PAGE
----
Smart Home Wall Switch Comparison

In today’s episode we are going to compare GE, Leviton, and Lutron smart switches, both dimming and non-dimming. When selecting a wall switch for your smart home, it is important to know what type of switch you need and what look you want.

For example, for some applications you want a dimmer, and others you need a three-way switch. If you want a dimmer, you need to make sure that the device you are controlling will handle a dimmer. For example, if you are controlling a ceiling fan or a standard fluorescent shop light, don’t opt for the dimmer model. A dimmer could damage your device or the switch itself.

The second consideration is the look of the switches you have in your home already. For me, it is important that I achieve two things: 1) I want to have uniform switches types throughout my home, regardless of if they are smart switches or regular switches; 2) I want the switch color to match the other switches in my home. I have a total of 37 wall switches in my home. 15 of which are smart switches. I don’t plan to replace all of the remaining 22 switches, so I want the smart switches to match my existing switches as much as possible. So I use white paddle switches instead of toggle style.

I won’t be installing the switches in this video, so be sure to subscribe to my channel so that you don’t miss out on those videos once they’re posted in the next week or two.

The first two switches we are going to look at are the standard GE and Leviton Paddle Style Non-Dimming zwave smart switches. Both switches look like a normal paddle style switch.

The GE switch always rests in a neutral position, halfway between off and on. When you press the top of the switch, it turns the light on, and pressing the bottom turns the light off. In both cases, this is a spring loaded action and the switch always returns to the halfway, or, neutral position. You can’t look at the switch position and tell on or off, you must either look at the light you are controlling, or at the blue light on the switch.


The Lutron switch always rests in the on position. This is true regardless of if the light is on or off. Turning devices on or off is always performed by pressing the bottom of the switch, the action you would normally perform to turn the light off. And just like the GE switch, the only way to tell what state the switch is actually in is to This only matters if the light is burned out and you don’t know if the switch is on or off.

I don’t like this switch as much because my brain is conditioned to push up or on, and down for off. I only have one of these, and I am always pushing the wrong side of the switch when trying to turn on my laundry room light. I do believe however, that if you had these throughout your house, and not a mix like I have, you would quickly adjust to pushing the down-side all the time. But again, you would need all switches in your house to be the same. Since I probably won’t go beyond 50% of my switches, this doesn’t work for me.


Next we will look at the GE paddle dimmer and the Lutron Dimmer. One thing I like about the GE Dimmer switch is that it looks exactly like the non-dimming switch. So, again, in my house, all switches look the same. To dim or brighten the light, simply long press the switch to control the dim. Tapping the switch down or up turns the light off or on. And on is always to the last brightness setting of the switch.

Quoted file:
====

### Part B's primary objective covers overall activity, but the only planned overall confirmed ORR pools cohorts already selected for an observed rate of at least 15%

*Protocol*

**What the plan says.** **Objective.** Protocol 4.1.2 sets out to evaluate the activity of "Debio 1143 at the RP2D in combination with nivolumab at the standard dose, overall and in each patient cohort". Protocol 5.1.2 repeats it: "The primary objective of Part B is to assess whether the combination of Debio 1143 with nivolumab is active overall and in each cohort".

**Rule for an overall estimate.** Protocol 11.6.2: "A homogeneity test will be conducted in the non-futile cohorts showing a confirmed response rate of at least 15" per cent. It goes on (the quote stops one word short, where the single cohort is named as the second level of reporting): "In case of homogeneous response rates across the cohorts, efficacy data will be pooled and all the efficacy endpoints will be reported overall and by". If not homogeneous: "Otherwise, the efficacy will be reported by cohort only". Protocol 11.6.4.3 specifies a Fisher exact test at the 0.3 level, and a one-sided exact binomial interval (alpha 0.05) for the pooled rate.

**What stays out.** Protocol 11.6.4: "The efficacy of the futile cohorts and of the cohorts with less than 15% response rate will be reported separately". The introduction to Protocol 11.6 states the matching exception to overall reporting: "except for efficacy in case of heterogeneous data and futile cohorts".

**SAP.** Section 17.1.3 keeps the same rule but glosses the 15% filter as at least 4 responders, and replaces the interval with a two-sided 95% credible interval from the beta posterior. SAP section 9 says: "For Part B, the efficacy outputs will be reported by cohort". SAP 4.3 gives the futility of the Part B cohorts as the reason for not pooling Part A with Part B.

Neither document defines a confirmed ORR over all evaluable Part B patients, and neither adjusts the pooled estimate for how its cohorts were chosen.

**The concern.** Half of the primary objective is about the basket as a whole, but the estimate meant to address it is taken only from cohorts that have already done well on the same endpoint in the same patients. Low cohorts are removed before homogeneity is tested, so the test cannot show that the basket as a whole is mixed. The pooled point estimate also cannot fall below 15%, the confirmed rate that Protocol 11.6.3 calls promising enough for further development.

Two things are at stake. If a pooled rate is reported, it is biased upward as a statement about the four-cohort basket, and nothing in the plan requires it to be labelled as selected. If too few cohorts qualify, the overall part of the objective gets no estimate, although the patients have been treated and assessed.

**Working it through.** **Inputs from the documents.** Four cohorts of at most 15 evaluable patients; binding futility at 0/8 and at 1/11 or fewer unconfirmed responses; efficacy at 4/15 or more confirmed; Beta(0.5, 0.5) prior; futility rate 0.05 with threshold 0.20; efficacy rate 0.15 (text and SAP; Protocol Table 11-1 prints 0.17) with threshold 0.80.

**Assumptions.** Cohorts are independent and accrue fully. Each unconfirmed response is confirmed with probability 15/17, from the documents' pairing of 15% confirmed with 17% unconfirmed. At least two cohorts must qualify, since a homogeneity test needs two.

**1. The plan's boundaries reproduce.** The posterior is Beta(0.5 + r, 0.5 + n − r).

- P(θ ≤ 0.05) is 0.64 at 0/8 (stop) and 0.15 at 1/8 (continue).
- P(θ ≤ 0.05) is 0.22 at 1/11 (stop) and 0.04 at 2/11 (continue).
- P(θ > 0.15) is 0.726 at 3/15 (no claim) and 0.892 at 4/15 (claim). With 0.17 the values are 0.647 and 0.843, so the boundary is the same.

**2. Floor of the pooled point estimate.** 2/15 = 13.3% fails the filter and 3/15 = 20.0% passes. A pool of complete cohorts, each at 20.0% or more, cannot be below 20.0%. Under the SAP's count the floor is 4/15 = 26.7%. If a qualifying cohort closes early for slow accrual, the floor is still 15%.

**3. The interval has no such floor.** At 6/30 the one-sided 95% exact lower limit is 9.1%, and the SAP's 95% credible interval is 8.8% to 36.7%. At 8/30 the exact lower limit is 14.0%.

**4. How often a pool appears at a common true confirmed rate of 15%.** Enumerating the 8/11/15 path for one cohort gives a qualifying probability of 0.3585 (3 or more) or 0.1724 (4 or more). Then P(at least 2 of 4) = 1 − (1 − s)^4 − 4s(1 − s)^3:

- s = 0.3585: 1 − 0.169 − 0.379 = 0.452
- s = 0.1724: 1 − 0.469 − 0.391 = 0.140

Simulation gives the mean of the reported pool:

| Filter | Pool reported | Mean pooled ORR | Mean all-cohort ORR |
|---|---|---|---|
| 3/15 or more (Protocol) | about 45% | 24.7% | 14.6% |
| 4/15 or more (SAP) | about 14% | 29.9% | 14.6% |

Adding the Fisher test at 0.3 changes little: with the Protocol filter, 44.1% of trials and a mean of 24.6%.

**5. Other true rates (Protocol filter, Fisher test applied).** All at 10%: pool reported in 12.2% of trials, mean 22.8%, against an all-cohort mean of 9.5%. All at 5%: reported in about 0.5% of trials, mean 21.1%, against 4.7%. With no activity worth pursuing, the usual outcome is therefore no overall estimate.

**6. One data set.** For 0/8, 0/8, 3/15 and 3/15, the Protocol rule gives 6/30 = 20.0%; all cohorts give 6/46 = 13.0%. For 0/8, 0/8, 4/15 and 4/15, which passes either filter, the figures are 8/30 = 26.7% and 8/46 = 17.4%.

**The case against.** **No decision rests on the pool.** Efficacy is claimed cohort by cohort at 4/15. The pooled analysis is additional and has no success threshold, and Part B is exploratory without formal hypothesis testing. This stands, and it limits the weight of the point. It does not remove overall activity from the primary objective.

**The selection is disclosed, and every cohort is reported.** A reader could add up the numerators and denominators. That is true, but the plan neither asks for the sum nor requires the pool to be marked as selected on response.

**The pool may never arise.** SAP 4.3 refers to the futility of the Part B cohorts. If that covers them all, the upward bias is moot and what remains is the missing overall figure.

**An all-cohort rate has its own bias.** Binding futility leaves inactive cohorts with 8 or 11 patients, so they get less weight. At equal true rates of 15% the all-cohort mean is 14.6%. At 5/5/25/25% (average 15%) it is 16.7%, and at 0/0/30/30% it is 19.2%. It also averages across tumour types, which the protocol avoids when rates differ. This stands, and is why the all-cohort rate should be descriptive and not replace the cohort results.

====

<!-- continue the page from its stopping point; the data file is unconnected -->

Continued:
The Lutron dimmer has a more robust set of features. I use this at my bar. You will notice that the switch has four push buttons and five lights. The switch is flat, unlike the GE switch. Two of the switches control the off and on, while the middle two increase and decrease the brightness. The small LED lights indicate the level of brightness. All in all an elegant switch.

I like both of these dimmers equally, and have each in their locations for a specific reason. The GE dimmer controls my entry light. I rarely operate this switch manually since my smart home setup controls on, off and brightness levels depending on what is happening during the day. For example, it always turns on at sunset to 50% brightness. When the front door is unlocked or opened, it instantly turns on bright. Locking the front door will turn the light back to 50% after 60 seconds. When I use my Amazon Echo to activate my Watch TV scene, this light reduces to 30% brightness. I have not touched the switch manually in months. So all I really care about here is the zwave function and the look of the switch on the wall.

My bar light dimmer on the other hand, is often manually controlled. And since my bar is a social area, it is used by people that are not familiar with my house. The layout of the switch is very leasy to understand and the icons and LED’s provide good instruction and feedback as to what is happening. Aside from that, the switch has a cool factor to it, unlike the GE switch.

All switches easily integrated with my Wink Hub and are all accessible to my Amazon Echo groups and voice commands through Alexa.

So, all in all, while I like all of the switches we talked about today, I am using the GE line for a majority of my house. I plan to remove the Leviton switch from my laundry room and replace it with a GE switch. And I will repurpose the Leviton into my garage to control a less frequently used light. This will keep the look and the experience of the switches in my house consistent.

Don’t forget to click like and be sure to subscribe so you can see the videos that install each of the switches we talked about today.